Passengers who shop inflight can have their purchases delivered directly to their preferred addresses at their arrival destination. Both NET-A-PORTER and MR PORTER offer “Same-Day Delivery” in London and Manhattan, and NET-A-PORTER offers same-day delivery in Hong Kong. Both retailers champion unparalleled customer service, offering express worldwide shipping to more than 170 countries., and more than 1,000 brands and 36,000 products across categories including Ready-to-Wear, Accessories, Jewellry, Fine watches, Beauty and Grooming, Sportswear, and Lifestyle.

'I was seriously sh*t scared'

The irony of writing this is I have just come from a ‘safety briefing’ at our Rio hotel – it certainly isn’t some smarty-pants, A-Team, big time pub but one you’d tag ‘pleasant digs’.

A gang of new ‘Olympics’ guests – including us as guests of the Oakley eyewear and fitness brand – been put through our security paces, everything  from the right times to go out, who to go out with, the situations to stay in and those to avoid.

(Hey, our Governor General, Sir Peter Cosgrove is staying here so that may be the reason why security is pretty tight: it’s complete with a blue dance party wrist band that has been on my wrist ever since I arrived last night.)

Sure, sounds like pretty stock standard stuff that we should intuitively know, but for some reason, here, in Rio our fear and safety alert factor has been seriously heightened. Apart from reading story after story about muggings, stabbings, shootings and robberies I did absolutely arrive with trepidation.

And for someone whose fear factor is fairly minimal that’s saying quite a lot.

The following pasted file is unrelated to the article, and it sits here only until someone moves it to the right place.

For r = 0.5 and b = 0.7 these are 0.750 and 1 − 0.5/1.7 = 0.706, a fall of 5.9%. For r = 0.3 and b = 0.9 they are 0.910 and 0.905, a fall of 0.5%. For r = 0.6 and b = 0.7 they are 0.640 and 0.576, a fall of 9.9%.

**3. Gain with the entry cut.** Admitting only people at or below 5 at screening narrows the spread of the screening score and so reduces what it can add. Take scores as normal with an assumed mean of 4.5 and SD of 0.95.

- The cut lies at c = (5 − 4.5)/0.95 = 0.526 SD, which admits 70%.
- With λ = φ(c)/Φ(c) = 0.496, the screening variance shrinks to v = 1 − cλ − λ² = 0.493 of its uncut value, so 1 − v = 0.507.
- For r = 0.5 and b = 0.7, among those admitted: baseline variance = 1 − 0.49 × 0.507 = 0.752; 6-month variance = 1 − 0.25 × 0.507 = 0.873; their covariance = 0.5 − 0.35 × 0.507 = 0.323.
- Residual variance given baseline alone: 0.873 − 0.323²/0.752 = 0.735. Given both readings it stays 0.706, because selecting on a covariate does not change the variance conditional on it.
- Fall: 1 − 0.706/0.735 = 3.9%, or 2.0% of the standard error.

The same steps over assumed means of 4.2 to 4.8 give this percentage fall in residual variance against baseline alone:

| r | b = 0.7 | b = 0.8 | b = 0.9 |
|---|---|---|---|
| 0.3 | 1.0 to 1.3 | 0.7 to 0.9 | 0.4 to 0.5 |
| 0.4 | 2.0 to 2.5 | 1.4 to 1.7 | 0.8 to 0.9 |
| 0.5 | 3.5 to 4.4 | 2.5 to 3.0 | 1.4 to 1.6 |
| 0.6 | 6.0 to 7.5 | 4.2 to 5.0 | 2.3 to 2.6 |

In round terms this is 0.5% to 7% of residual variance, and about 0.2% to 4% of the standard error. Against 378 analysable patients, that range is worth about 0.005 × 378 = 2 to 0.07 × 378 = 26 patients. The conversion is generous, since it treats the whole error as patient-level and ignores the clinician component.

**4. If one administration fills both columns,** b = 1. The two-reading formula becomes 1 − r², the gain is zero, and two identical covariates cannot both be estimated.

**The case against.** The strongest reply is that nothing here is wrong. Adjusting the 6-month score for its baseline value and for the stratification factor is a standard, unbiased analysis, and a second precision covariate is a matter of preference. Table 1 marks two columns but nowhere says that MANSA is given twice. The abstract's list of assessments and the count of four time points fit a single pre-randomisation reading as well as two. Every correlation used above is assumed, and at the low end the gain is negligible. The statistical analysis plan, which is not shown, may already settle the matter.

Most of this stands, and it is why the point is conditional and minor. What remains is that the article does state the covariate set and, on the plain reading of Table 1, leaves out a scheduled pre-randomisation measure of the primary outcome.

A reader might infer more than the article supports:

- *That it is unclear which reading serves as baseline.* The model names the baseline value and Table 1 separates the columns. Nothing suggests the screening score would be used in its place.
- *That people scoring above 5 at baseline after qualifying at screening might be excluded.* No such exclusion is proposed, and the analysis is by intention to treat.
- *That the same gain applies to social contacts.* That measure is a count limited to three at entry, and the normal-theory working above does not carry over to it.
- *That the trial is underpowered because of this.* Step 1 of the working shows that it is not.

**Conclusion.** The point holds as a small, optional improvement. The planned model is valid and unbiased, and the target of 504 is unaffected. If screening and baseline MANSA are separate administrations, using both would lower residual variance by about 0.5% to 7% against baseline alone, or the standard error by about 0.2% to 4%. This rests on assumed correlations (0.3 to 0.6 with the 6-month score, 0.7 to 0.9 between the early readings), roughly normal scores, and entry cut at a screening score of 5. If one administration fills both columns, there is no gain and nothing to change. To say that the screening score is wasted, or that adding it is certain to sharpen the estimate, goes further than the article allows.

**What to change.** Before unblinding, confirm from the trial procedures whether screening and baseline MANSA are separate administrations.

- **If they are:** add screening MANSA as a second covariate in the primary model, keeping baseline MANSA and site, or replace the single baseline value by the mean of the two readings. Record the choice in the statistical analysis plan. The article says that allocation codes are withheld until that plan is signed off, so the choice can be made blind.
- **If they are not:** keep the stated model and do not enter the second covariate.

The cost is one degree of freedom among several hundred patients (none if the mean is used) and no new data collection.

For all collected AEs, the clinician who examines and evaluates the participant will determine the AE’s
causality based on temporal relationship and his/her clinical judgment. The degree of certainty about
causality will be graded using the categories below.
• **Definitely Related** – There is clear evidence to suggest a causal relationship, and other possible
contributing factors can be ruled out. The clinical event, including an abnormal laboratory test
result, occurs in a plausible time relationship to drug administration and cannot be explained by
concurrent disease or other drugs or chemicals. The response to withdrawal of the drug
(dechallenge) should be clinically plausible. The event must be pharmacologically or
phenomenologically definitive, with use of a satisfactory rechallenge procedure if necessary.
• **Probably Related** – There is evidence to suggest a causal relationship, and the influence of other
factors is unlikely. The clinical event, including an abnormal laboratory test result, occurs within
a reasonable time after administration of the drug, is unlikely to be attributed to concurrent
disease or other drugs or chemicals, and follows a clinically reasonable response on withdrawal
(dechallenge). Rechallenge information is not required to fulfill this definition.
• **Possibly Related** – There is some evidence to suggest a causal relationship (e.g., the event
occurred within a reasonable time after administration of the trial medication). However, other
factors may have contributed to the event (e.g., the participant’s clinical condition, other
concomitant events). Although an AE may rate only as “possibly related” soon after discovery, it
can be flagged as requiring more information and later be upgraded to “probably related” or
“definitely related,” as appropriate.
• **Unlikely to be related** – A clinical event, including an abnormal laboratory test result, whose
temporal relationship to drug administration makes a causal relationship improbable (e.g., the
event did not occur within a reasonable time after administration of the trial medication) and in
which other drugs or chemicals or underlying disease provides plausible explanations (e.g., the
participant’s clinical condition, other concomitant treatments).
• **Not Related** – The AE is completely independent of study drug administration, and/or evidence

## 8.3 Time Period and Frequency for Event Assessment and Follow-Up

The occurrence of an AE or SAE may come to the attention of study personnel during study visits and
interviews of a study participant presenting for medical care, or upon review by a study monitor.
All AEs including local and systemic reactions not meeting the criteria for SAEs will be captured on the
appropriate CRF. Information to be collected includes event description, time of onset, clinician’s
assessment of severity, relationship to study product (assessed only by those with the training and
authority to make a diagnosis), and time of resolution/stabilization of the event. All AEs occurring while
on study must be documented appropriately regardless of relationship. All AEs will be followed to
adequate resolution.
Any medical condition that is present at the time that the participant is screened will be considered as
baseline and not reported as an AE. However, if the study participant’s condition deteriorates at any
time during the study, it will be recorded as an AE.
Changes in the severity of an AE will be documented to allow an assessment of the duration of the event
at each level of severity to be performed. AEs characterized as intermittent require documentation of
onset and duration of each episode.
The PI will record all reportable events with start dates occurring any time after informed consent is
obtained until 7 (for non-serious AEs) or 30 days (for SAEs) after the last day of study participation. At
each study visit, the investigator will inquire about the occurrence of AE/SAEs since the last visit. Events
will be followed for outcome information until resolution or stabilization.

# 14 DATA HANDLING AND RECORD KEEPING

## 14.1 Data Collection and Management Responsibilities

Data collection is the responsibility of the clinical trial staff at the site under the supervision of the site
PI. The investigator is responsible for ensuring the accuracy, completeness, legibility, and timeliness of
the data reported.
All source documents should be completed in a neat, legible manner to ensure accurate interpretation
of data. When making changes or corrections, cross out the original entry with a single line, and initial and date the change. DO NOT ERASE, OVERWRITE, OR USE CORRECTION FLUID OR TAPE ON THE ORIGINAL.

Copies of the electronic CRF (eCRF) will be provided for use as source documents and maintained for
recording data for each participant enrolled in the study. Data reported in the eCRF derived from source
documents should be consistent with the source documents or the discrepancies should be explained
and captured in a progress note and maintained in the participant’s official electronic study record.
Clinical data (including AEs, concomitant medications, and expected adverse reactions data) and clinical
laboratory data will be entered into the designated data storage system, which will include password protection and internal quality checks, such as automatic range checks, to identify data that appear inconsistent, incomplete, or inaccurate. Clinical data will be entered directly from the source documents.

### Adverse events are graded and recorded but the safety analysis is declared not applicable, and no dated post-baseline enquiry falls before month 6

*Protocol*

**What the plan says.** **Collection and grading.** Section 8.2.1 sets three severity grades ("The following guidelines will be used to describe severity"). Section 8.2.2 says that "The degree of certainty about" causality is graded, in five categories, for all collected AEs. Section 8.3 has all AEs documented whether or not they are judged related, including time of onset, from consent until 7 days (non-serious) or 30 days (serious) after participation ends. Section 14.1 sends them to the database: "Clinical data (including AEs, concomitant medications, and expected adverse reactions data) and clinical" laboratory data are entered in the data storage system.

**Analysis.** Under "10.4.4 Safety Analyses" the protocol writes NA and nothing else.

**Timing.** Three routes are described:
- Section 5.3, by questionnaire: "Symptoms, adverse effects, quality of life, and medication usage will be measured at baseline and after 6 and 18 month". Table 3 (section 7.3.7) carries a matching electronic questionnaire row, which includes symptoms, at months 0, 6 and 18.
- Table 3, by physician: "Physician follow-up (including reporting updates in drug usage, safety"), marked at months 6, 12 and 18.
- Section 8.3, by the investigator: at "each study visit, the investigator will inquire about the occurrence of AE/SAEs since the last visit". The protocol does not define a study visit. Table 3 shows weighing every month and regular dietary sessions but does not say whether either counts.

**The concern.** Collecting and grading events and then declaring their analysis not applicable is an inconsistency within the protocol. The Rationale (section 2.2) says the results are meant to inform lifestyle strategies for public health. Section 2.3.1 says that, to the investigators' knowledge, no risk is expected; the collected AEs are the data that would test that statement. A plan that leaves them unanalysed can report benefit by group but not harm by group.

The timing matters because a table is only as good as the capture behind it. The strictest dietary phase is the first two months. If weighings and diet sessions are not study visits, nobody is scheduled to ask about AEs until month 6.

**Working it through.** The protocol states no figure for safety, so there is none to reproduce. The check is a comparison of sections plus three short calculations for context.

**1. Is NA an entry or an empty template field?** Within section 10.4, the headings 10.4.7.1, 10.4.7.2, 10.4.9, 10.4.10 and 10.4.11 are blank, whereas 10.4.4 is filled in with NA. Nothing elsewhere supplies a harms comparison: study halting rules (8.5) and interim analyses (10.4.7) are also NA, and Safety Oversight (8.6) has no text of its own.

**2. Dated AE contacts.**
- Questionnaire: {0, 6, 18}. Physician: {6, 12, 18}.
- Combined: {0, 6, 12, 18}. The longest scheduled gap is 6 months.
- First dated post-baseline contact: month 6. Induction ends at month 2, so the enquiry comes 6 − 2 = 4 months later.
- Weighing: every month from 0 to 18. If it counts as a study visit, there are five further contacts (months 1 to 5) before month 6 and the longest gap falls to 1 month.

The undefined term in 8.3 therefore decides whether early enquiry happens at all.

To be brutally honest I am now nowhere near as scared or as fearful as I thought I would be.

For every one ‘suspicious’ character there are about 2000 ‘people like us’ – normal punters trawling the main drag of Copacabana beach soaking up the stench, I mean salty sea air, observing the zillions of street performers and just trying to get in to the spirit of Rio. Oh, that’s right, it’s not Carnivale is it?!

The long stretch of beach that is Copacabana is dotted with mega food station kiosks, bars and huge numbers – all of which make identifying meeting spots all very easy.

And considering our hotel is two blocks back from the beach, you hear the sirens, the loud noises, screeches, heated conversations, oh,  and some pretty happy people in amongst all of that.

Anyone coming to Rio has been told to go light on the bling, low on the heels and steady on the ‘look at me’ factor.

As a woman who enjoys all of the above on the odd occasion it made packing an easier chore that usual.

I just thought bland.